Location: Nederland, Colorado
Design: Studio H:T
Although not comprised entirely of shipping containers — the lavish home only utilizes two — Studio H:T’s latest venture in the realm of shipping container homes was nothing short of gorgeous. The firm built the sustainable home on an existing rock outcropping in the Colorado wilderness, allowing the occupants to capitalize on the distant ridge views surrounding them. The containers straddle the home’s central living space, functioning as bedrooms and a kitchen, as well as a bath, office, and laundry room. The upper floor even features a bed that slides on tracks for an outdoor experience without the tent.
Location: San Jose, Costa Rica
Design: Benjamin Garcia Saxe
This inexpensive home was created by architect Benjamin Garcia Saxe for only $40,000. It’s made with two 40-foot shipping containers. Saxe created this for a couple with the intent of building a rural home that wouldn’t put them in debt. The slanted roof lets the sunlight in but also lets the hot air escape. It is located 20 minutes outside the capital of Costa Rica, but you can’t tell from the pictures that it is anywhere near a city of roughly two million people.
Location: Pont-Péan, France
Design: CG Architectes
This house has three bedrooms, a kitchen, a large living room, and two bathrooms. The house was built using two merged crates on each floor. We don’t know how much this project cost, but we do know that the architects built it with the intention of displaying a low-cost alternative to most standard homes in the area. It is clear that design was important, considering the way the house was built as if to defy gravity.
Location: San Antonio, Texas
Design: Jim Poteet
A mere 320 feet of space is not much to work with unless you’re creating a minimalist guest house in your backyard. The private residence, constructed with the help of local Texas architect Jim Poteet, adds a touch of luxury to a recycled shipping container measuring a narrow 8 feet wide and 40 feet long. The foundation of the structure utilizes a bevy of recycled telephone poles, while the flooring and wall coverings feature repurposed bamboo. The roof of the navy-blue crate even offers garden space — making it more than just a place for storing tools and housing people passing through.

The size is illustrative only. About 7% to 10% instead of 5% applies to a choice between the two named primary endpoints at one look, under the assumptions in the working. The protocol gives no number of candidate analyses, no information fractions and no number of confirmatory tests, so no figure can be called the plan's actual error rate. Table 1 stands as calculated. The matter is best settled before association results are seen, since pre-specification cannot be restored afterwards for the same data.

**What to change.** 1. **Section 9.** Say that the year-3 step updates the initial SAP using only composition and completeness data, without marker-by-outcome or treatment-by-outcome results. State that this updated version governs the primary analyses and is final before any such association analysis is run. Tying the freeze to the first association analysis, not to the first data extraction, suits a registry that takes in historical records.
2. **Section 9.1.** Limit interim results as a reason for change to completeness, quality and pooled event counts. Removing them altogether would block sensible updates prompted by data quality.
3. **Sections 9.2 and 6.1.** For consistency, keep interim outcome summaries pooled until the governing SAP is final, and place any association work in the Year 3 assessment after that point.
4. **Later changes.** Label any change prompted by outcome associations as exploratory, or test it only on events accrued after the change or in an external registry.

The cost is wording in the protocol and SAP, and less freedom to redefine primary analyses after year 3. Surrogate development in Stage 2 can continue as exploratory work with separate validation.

Location: Santiago, Chile
Design: Sebastián Irarrázaval
This shipping container home is located just outside of a large city as well, on a hillside outside of Santiago, Chile. It is built from 12 containers. The design was chosen by the family for its quick build time on a reasonable budget. The facade is ventilated and arranged in a way that makes electronic cooling unnecessary, using the natural, cool mountain air as a passive cooling system.
Location: Flagstaff, Arizona
Design: Ecosa Design Studio
Adorned with a rooftop terrace and with a construction time just under a year, Ecosa Design Studio’s desert home is one of the few residences on our list representing a student-designer collaboration. The mint-green dwelling sports an industrial design, with concrete floors and a walnut finish, along with tools for collecting solar power and harvesting rainwater. A slew of dual-pane aluminum windows provide ample natural light throughout the year, but it’s the home’s five separate decks that give it astonishing views of the surrounding San Francisco Peaks.
Location: Sardinia, Italy
Located on the island of Sardinia, Summer Residence was set up as an office and living space by designers at Designboom, who used three interconnected shipping containers and did most of the work themselves. The setup contains an outdoor kitchen and dining area covered with a straw canopy and two live/work container spaces. Each space has sliding glass doors, and one of the containers is outfitted with a bathroom, including a toilet and shower. The designers also included two outdoor courtyards and a satellite connection.
Location: Ávila, Spain
Design: James & Mau
It may not look quite as ornate from the outside as some of the others, but a look inside this house will still impress. This project was built with four 40-foot containers for about $190,000. It includes a kitchen, bedrooms, a living room, and large picturesque windows. Even the landscaping is top-notch.
Location: Victoria, Canada
Design: Keith Dewey
Canadian architect Keith Dewey took a cue from a magazine when designing the Zigloo Domestique Complete complex, one of the first shipping container homes in the entire country. He retrofitted eight 20-foot cargo units with a proper roof, outfitting the interior of the home soon afterward with a slew of sustainable materials intended to go hand-in-hand with the passive ventilation and the house’s modern design. He supposedly saved 70 trees by using the recycled materials, only to sell the house for a cool $728,000 a mere six years after completion.
Location: San José, California
Design: David Fenster
Nestled amid the trees of the San José mountains and atop an old railway that now serves as an emergency escape route, David Fenster’s project on behalf of Modulus was intended to waste as little space as possible and leave minimal impact on the environment. The private residence makes use of six shipping containers spaced four feet apart from one another, with the second story crates stacked perpendicular to the bottom. Recycled redwood from the site makes up the stairwell and much of the furniture, while recycled plywood that was sealed and stained supplied much of the foundation for the flooring.